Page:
UPDATE, 7:03 PM: Comcast EVP David Cohen’s comments about Discovery seem to have gotten under its skin. “It is very unfortunate that Comcast is trying to divert attention away from the real issue and chooses to not talk about their current substantial program discounts, or what they would do post-merger to demand extreme discounts from cable programmers or block the launch of new networks and brands,” the programmer’s Chief Communications Officer David Leavy says in a response. “We stand by our concerns that Comcast could use its enhanced leverage from the proposed merger to impose deep price reductions and onerous terms that advantage themselves and jeopardize the ability of independent programmers like Discovery to continue nourishing the many ethnic and demographic groups across the country with quality channels and content. Comcast’s continued strategy of intimidating voices that are not fully supportive of its position is troubling.”
PREVIOUS, 2:11 PM: Fans of corporate smackdowns should have fun tomorrow: Tonight’s the FCC’s deadline for reply briefs related to Comcast’s planned acquisition of Time Warner Cable and its side deal to swap systems with Charter Communications. And Comcast is teasing today that its several-hundred-page document will come out swinging against deal critics. In a blog post this afternoon, EVP David Cohen, who’s leading the cable giant’s campaign for the acquisition, takes a few jabs at some of the leading challengers who say that Comcast would become too powerful.
He notes that Dish Network, unlike Comcast, “reaches almost 100% of American video homes.” He calls Discovery Communications “the self-proclaimed ‘#1 Pay-TV Programmer in the World’ and a $25 billion company that has grown by $10 billion in market capitalization in just three years.” Netflix is “the country’s largest subscription video provider with 36 million domestic customers and controller of a third of Internet traffic.” Cohen observes that the Writers Guild of America West, which says the deal could threaten program quality and diversity, “acknowledges we are in a ‘Golden Age of Television.'” And he blasts activist groups including Consumer’s Union, Consumer Federation of America, and Free Press “whose predictions of doom and gloom for every large transaction in the cable space since the 1990s have never come to pass.”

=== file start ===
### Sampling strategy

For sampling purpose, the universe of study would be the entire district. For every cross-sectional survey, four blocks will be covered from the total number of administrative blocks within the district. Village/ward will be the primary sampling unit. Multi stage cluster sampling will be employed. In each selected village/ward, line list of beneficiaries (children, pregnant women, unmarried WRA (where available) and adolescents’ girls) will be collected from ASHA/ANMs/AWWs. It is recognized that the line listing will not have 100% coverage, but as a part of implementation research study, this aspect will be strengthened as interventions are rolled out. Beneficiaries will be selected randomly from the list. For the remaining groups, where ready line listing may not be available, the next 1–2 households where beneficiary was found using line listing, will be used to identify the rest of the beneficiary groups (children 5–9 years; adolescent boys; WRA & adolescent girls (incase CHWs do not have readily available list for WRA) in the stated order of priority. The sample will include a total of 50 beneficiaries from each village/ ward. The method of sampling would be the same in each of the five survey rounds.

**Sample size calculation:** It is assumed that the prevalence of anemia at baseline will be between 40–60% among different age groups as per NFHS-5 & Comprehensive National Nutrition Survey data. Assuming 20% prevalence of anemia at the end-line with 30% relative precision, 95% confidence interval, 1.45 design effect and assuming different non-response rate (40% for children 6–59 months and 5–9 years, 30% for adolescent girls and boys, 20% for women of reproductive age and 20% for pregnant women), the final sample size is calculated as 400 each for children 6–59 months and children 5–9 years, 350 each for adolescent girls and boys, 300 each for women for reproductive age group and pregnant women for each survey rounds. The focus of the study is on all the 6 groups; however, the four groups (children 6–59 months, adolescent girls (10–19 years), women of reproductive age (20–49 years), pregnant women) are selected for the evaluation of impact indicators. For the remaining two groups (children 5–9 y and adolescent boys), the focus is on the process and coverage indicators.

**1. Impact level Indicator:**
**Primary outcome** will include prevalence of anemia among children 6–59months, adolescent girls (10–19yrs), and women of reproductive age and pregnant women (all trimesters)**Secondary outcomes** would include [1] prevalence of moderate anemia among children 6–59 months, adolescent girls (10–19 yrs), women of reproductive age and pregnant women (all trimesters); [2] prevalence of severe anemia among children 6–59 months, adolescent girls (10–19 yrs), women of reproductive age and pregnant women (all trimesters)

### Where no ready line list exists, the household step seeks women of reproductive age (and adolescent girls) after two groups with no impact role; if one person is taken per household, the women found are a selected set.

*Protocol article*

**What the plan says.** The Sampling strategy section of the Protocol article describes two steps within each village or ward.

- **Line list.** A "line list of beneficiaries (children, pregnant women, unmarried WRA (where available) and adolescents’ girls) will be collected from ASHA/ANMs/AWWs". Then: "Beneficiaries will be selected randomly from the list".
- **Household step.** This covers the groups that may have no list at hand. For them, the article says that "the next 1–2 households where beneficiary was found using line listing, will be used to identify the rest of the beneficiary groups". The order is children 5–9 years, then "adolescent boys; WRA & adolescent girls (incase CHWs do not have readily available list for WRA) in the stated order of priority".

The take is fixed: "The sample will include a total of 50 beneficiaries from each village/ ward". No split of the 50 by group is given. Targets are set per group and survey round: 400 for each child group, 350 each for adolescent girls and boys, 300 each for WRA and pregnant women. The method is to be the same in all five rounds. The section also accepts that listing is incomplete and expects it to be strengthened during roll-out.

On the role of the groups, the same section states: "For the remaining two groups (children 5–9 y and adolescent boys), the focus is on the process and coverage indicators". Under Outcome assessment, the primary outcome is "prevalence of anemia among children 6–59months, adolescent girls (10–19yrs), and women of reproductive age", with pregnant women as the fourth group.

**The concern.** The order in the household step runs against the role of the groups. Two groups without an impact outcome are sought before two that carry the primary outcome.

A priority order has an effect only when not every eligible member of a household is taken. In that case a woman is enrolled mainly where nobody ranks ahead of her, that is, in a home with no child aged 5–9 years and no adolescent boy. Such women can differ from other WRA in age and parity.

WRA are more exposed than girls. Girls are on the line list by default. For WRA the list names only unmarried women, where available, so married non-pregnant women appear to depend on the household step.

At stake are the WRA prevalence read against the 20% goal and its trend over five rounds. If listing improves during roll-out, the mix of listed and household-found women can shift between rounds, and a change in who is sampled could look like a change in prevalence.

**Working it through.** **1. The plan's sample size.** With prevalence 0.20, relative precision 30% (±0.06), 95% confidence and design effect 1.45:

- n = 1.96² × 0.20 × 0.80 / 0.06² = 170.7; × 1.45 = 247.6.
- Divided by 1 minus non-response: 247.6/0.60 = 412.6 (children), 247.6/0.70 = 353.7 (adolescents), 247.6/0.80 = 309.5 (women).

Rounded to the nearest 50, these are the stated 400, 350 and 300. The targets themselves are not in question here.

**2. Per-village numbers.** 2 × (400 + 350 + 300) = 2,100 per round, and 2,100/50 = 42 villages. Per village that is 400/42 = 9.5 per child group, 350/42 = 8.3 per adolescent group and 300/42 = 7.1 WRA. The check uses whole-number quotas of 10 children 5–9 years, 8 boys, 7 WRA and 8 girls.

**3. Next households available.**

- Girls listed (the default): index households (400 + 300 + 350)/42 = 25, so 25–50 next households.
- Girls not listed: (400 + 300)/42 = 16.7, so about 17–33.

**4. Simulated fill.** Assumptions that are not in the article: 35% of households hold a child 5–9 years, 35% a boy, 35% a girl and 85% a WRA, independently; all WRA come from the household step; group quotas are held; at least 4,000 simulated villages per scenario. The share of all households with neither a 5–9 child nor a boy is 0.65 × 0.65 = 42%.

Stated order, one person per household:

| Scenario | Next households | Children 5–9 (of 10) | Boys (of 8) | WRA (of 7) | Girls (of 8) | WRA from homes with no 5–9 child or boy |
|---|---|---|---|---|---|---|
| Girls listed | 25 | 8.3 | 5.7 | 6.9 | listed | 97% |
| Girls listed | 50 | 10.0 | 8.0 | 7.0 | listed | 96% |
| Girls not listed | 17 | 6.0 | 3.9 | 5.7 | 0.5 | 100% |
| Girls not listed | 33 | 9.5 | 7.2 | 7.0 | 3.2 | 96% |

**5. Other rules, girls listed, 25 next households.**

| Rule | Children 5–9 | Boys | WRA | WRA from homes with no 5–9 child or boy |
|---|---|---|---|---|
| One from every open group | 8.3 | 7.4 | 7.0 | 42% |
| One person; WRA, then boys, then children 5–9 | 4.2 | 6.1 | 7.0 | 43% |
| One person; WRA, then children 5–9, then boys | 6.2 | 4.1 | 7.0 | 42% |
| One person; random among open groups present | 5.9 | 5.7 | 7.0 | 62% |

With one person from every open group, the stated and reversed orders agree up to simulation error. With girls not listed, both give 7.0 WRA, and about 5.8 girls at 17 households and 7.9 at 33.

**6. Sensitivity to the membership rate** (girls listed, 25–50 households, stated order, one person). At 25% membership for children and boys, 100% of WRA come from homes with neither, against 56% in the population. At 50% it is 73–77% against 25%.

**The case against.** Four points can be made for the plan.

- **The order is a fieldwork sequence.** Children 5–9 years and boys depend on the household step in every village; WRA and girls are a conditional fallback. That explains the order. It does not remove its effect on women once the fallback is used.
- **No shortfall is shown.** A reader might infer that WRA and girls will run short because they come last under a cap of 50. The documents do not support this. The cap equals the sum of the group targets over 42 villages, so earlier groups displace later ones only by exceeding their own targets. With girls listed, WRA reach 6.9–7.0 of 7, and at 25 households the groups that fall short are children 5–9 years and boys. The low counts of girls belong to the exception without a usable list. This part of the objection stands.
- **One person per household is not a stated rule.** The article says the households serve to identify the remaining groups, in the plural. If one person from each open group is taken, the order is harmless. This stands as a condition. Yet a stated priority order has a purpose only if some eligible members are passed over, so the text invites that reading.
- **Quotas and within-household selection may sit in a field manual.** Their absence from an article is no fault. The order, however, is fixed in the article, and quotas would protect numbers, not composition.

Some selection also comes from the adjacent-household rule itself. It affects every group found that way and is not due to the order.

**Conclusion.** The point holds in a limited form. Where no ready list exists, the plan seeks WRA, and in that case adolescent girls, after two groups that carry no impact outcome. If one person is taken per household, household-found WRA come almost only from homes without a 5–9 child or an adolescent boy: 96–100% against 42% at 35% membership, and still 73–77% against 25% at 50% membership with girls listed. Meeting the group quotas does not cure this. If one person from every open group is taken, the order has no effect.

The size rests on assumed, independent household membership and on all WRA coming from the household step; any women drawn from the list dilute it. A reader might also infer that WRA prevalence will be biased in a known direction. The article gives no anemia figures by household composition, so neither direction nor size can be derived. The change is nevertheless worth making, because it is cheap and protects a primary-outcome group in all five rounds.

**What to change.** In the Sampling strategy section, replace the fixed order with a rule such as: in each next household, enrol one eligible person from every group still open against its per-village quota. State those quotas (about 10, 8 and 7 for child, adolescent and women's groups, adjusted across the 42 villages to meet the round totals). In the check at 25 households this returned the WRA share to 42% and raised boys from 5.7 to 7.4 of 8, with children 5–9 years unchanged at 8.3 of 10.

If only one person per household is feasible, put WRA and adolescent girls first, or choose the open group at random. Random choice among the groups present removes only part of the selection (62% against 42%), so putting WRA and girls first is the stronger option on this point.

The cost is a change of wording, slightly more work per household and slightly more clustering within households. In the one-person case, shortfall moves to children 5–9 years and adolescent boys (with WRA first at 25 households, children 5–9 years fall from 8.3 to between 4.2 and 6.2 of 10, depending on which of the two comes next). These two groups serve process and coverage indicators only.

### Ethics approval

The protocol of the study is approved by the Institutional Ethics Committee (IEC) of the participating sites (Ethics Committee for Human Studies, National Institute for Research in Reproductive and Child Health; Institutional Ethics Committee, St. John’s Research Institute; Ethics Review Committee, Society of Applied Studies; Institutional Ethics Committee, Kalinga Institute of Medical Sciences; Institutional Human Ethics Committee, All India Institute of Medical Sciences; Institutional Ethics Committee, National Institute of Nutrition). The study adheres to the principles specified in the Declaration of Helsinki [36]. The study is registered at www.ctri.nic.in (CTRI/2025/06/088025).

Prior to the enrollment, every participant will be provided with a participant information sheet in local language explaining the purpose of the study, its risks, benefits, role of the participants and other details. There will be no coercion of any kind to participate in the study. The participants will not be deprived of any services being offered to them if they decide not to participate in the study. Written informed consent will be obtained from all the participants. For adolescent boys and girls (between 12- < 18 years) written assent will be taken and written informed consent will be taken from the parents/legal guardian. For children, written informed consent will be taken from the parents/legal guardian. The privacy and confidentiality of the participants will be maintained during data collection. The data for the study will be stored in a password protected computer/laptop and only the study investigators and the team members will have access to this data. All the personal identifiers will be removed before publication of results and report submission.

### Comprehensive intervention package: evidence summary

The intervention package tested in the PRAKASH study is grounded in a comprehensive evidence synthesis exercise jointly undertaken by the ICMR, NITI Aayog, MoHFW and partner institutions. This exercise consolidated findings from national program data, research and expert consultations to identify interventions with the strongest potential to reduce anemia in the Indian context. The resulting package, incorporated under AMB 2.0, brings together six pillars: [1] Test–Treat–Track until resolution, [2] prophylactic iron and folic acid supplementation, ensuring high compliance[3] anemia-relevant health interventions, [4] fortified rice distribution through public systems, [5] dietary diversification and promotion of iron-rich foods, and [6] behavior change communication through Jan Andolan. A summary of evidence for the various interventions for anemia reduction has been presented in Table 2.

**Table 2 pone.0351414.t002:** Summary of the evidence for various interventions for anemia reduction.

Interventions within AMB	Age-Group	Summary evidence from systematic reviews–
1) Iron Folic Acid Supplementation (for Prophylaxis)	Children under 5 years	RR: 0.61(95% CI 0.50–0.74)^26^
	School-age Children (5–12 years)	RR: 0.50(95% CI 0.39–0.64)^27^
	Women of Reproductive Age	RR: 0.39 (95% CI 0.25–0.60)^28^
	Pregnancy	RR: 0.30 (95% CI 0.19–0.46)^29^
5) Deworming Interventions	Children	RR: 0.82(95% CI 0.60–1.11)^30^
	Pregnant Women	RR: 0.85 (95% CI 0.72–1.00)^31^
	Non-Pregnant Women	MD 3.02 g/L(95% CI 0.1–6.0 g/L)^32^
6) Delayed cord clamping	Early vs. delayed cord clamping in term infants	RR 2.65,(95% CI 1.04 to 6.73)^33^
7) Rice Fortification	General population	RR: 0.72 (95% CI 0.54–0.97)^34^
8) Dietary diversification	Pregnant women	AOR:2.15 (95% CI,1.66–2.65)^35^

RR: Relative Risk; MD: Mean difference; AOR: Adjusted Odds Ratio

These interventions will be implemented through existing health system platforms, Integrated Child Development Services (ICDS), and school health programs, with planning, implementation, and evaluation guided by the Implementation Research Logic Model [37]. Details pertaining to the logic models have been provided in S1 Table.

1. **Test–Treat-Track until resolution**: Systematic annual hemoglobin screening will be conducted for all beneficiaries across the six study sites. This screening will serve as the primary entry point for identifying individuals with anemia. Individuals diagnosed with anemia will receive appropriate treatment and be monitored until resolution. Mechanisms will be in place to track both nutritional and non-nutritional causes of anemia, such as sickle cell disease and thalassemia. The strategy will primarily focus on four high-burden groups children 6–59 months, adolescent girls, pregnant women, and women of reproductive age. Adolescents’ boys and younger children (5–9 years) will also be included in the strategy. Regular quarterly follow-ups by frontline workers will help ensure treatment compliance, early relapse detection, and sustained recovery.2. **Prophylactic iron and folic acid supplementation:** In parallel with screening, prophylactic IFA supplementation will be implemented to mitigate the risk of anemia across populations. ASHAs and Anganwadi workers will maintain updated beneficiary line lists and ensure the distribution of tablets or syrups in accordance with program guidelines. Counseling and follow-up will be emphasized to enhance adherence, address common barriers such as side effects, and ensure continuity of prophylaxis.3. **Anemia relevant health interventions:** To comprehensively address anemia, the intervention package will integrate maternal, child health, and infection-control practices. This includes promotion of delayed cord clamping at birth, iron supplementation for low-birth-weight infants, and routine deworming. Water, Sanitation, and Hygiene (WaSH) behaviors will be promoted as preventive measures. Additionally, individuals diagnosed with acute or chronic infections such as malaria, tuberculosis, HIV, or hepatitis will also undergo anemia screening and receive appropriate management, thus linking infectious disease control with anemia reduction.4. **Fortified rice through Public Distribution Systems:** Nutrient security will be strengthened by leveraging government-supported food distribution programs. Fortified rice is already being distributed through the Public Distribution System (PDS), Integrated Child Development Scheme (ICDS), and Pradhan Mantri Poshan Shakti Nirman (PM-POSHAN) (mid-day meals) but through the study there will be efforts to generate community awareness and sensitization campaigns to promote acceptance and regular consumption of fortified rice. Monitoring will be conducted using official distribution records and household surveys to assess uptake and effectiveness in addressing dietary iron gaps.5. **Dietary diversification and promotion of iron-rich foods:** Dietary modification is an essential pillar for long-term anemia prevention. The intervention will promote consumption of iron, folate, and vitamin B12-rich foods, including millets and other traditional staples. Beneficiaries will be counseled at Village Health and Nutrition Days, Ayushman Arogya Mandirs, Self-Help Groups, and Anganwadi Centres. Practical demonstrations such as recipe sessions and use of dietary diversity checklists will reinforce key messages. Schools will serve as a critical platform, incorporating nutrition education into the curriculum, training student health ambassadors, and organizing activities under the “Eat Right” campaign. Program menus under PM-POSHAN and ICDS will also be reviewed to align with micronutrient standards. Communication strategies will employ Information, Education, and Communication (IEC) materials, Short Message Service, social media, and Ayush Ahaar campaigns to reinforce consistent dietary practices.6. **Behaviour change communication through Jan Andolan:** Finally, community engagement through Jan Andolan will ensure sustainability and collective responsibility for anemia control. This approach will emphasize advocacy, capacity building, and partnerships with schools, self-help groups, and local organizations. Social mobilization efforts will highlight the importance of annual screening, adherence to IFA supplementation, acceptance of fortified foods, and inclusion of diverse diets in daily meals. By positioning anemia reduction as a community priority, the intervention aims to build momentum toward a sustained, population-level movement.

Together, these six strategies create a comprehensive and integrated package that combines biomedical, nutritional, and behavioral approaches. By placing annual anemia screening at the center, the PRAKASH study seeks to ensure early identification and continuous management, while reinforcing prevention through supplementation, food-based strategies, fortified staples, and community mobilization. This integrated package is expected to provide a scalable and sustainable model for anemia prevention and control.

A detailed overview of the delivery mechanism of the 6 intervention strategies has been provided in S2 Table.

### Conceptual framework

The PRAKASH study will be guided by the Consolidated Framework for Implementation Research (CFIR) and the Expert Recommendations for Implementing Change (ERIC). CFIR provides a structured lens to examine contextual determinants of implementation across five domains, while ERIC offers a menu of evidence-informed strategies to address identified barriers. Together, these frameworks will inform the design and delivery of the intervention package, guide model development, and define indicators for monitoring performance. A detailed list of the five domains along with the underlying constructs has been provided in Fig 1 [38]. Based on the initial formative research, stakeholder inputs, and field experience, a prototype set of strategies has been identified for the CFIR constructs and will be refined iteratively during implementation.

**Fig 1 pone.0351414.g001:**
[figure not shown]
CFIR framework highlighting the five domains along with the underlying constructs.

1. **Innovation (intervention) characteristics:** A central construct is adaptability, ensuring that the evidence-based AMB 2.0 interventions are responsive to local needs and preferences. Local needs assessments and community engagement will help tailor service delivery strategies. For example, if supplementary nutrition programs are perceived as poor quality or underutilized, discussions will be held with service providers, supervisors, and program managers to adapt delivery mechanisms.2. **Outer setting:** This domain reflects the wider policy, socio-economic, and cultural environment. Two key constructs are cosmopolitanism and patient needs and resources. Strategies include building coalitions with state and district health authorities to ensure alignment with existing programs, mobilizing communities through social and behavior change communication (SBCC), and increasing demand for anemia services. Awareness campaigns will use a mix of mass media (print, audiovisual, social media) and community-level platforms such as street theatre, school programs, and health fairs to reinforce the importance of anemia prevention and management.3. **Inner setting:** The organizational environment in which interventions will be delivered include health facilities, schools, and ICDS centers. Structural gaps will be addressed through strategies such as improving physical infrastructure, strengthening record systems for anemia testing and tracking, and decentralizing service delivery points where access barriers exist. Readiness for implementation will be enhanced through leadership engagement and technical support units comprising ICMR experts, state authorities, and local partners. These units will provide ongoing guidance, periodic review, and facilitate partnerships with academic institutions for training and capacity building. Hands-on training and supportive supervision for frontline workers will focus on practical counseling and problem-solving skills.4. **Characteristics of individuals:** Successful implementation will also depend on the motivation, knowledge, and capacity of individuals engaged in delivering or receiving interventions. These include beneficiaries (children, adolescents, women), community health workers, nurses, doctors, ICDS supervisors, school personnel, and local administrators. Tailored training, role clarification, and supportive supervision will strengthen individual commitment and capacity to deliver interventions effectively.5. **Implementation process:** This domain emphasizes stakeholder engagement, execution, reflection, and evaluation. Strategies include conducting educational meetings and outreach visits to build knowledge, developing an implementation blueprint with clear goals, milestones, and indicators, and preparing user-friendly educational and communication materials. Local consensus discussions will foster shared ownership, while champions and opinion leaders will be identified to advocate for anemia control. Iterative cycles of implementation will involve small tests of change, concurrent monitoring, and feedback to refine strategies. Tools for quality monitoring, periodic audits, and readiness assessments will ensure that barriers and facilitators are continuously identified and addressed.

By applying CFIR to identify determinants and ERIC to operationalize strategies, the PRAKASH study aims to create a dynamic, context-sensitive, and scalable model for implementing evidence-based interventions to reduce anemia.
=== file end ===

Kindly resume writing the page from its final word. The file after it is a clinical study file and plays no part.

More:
You can bet that others will give just as good as they get. Netflix told the FCC in August that the merger would give Comcast “the incentive and ability … to harm Internet companies, such as online video distributors,” which it sees as competitors. With about a third of all broadband subscribers, Comcast would “control of a dominant share of the nation’s residential high-speed broadband customers at a time when those customers increasingly engage with more content-rich applications that require high-speed broadband to work properly, such as Internet-delivered video.”
Discovery argued the TV programmers’ case in a meeting with FCC staffers early this month. Comcast would become “a ‘must have’ multichannel video programming distributor” that could “use its enhanced position to impose prices, terms and conditions on programmers that are overly favorable” to the cable company, Discovery said in a summary of its arguments. In addition, Comcast would have an “unfair information advantage over programmers” when it’s time to negotiate carriage agreements if it refused to share set-top-box data.”
Tomorrow won’t be last opportunities the debaters will have to make their cases. October 8 is the deadline for replies to today’s reply briefs. We’re just 75 days into the FCC’s informal 180-day clock to decide whether it will approve or challenge the deal.